Coins from the period – A collection of genuine British coins, used at the time of the war, is included in the suitcase. It is fascinating to compare money and the cost of common items. At this time, most children would have been given 1d (1 penny) as pocket money. A loaf of bread would cost approximately 3 and a half d and a Mars bar would cost 1d.
Letters – Two letters are included in the suitcase – not authentic but based on real scenarios – from parents to child and vice-versa. The farm mentioned was a real place. It would be interesting to explore your location and whether people were evacuated to or from the area you live.
Marbles and a yo-yo – Only small toys would fit in in the suitcase. As soon as the war started, even the most basic of raw materials were in great demand and under strict control by the government of the day. Very quickly toyshops ran out of stock; the metal, wood and paper once used to make toys was instead used for munitions, aircraft, ships and military vehicles. Children learned how to make interesting toys out of whatever materials they could find around the home. This would make an excellent homework challenge.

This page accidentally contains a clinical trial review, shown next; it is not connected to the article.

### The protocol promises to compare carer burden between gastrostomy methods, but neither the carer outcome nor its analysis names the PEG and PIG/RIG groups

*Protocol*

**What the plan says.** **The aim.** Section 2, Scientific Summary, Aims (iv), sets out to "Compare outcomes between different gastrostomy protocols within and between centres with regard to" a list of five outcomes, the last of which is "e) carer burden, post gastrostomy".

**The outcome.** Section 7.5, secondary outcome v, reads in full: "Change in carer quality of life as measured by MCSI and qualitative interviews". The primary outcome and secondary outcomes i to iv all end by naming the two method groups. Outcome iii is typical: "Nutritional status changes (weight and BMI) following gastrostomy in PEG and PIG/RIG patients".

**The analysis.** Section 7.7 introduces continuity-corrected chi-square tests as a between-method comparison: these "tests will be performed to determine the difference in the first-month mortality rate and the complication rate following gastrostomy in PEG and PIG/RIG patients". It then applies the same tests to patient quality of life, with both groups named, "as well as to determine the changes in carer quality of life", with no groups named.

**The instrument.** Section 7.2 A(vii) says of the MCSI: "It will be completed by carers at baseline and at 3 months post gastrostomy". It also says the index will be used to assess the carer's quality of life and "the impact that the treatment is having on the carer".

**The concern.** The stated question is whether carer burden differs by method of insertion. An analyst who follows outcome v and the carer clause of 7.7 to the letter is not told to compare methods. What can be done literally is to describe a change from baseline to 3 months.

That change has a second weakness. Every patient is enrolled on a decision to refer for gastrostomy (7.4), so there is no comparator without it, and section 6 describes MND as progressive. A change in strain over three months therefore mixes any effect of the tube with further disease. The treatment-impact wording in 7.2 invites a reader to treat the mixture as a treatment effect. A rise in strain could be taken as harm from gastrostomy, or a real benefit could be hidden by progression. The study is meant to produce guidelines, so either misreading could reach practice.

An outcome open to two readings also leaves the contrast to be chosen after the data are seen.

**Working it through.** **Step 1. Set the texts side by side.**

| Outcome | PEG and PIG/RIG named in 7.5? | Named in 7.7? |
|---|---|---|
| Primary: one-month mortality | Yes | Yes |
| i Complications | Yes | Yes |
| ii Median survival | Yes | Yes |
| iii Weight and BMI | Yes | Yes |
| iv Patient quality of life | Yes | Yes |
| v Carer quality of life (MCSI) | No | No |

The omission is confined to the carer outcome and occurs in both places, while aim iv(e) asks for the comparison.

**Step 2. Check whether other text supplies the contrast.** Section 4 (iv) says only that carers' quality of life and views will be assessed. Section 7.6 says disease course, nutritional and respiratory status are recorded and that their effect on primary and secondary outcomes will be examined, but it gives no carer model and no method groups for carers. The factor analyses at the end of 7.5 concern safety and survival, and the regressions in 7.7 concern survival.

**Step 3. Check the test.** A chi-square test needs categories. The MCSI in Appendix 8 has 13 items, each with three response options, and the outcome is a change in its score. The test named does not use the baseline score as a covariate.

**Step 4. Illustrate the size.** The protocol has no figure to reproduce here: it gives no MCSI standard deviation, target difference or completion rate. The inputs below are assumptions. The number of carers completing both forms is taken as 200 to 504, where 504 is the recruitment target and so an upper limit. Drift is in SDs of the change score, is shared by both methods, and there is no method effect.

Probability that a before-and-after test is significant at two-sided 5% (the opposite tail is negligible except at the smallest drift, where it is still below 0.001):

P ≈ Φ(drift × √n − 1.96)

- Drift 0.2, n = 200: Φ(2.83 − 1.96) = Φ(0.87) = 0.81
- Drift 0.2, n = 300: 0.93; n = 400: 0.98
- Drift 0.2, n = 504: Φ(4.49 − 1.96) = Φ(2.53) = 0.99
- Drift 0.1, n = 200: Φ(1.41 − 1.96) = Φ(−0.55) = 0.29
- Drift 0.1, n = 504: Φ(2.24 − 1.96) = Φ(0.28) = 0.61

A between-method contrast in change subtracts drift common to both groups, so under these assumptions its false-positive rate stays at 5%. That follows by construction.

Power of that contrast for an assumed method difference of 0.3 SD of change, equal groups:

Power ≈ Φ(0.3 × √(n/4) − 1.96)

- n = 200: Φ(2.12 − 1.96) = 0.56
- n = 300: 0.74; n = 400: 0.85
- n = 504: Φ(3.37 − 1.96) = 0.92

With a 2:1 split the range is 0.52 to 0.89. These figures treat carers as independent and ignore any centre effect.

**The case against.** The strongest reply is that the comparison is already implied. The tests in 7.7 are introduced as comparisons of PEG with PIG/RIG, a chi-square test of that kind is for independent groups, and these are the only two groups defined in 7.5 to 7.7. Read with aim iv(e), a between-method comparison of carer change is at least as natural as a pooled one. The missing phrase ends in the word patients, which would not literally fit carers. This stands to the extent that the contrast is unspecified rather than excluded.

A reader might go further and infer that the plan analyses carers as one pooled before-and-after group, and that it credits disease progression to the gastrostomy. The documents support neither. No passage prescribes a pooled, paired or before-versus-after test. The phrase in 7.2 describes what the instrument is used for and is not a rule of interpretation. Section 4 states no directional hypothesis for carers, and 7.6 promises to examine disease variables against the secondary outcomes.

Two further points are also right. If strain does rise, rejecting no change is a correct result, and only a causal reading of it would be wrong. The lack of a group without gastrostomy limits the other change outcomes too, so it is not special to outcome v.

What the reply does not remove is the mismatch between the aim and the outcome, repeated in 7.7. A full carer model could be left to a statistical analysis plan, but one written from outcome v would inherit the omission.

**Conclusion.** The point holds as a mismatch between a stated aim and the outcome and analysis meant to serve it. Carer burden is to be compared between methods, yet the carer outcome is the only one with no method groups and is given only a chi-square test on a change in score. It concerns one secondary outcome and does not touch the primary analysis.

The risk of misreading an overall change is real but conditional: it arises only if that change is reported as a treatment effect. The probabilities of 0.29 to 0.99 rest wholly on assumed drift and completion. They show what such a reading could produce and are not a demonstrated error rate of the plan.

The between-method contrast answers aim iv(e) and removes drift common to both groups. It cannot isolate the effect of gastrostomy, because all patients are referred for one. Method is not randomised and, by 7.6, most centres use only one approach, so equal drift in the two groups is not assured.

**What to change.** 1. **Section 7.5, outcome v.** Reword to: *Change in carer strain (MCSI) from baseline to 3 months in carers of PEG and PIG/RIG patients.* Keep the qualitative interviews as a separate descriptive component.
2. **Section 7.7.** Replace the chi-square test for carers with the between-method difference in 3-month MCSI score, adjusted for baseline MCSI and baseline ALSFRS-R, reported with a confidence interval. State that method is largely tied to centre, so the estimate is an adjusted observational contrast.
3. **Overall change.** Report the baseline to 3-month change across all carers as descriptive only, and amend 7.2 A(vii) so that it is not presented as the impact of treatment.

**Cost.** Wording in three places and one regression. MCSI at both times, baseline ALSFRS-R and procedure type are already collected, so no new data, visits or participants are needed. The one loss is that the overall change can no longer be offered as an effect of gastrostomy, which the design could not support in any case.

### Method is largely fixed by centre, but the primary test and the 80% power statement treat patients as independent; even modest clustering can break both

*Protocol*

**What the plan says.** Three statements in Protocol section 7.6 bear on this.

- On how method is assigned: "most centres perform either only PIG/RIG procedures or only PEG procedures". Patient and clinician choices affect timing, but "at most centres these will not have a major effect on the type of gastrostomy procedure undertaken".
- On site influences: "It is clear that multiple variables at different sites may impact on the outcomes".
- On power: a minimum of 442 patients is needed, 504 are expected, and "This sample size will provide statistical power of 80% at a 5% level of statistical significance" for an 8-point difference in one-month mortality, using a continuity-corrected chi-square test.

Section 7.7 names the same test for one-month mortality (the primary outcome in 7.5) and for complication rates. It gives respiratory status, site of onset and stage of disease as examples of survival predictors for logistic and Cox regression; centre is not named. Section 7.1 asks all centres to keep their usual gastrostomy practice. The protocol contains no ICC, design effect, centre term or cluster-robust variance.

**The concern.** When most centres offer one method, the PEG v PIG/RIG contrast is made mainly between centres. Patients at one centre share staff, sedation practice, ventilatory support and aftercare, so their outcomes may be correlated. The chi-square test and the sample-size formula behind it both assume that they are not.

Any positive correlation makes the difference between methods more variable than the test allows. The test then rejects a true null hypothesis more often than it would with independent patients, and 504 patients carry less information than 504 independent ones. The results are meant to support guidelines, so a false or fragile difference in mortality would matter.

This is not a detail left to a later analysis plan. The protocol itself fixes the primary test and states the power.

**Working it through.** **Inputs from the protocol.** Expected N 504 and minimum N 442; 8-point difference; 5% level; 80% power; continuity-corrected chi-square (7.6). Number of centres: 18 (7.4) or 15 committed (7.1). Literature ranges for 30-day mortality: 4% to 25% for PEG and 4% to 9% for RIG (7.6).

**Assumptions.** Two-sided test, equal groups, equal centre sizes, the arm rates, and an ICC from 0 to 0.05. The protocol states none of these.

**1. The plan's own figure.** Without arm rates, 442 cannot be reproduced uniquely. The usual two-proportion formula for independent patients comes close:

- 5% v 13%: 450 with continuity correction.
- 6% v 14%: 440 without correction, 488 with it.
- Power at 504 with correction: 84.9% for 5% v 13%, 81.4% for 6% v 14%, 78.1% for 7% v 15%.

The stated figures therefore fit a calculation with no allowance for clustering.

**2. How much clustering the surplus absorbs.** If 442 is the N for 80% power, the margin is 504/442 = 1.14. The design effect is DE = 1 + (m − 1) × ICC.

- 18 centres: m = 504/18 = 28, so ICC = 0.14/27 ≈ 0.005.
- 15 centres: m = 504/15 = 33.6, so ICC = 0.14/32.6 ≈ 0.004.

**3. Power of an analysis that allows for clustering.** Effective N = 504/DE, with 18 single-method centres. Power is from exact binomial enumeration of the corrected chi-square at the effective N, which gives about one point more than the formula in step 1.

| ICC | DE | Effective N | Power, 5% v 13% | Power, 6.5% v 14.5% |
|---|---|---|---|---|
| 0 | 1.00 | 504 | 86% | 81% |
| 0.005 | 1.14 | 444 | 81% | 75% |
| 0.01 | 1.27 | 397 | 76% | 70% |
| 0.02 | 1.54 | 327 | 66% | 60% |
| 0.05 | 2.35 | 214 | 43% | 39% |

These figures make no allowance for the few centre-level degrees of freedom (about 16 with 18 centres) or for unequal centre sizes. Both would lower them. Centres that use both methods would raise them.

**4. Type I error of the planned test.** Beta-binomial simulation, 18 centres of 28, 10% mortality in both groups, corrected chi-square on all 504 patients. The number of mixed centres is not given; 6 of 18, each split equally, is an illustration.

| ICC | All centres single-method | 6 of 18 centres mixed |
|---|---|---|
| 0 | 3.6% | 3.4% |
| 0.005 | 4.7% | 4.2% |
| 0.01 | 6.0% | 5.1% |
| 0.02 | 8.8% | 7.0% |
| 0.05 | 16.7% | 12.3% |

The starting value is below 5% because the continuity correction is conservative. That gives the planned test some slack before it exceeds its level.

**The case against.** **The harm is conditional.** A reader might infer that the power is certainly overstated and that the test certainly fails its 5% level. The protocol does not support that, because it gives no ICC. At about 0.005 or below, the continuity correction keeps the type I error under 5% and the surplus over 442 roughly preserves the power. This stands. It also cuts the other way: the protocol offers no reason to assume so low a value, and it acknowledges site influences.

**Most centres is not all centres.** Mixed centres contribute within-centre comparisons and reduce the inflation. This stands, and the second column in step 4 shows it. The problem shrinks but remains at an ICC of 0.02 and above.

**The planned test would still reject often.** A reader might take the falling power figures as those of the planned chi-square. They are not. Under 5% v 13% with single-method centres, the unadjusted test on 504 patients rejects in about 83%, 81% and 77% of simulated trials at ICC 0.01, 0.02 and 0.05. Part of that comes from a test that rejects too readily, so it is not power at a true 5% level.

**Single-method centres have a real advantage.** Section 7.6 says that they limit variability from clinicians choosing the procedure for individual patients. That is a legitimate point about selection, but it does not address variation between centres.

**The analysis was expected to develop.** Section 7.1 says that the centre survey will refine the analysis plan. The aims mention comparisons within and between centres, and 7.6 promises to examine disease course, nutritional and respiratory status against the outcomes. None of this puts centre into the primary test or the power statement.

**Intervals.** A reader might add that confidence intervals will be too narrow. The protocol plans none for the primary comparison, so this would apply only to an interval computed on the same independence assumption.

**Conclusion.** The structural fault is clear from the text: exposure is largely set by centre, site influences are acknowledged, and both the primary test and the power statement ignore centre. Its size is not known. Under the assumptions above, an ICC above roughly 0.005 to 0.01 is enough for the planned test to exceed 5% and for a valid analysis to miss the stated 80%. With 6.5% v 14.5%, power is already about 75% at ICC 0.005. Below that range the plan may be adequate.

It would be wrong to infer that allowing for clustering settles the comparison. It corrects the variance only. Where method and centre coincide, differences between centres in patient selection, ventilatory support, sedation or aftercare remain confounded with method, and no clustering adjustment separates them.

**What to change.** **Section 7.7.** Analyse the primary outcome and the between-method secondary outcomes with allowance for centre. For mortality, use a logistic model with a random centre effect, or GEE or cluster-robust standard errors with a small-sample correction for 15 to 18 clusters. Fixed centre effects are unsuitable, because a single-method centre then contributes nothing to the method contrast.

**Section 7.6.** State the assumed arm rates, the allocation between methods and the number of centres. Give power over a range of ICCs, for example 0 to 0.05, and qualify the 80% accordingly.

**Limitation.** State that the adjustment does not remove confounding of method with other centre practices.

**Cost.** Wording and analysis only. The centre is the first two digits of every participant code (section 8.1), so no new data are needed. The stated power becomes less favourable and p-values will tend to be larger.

To be extra authentic, as well as the above items, you might also try to include a few items of realistic children’s clothing (woollen jumper, socks etc.) and a packed lunch. These would prompt lots of discussion about how things have changed in terms of what would and would not be available.
Ideas and comments from teachers about how they would use the Evacuation suitcase in their classrooms. Bringing WW2 and the Evacuees to life:
- Allow children to step back in time and consider what experiences their great grandparents would have gone through. Likewise they could have some current day value as schools welcome refugee pupils as well. To draw parallels with what happened in the last to what is happening now. (Simone Smith)
- I build an Anderson shelter in our classroom and like to have artefacts for the children to explore and research about. I use it to encourage the children’s writing with their imagination. It is also good for getting the children into discussion about what the different articles are for and who may have used them. It’s a topic we embrace in lots of different ways such as an evacuee day, or preparing food from that era. (Wendy Whitaker)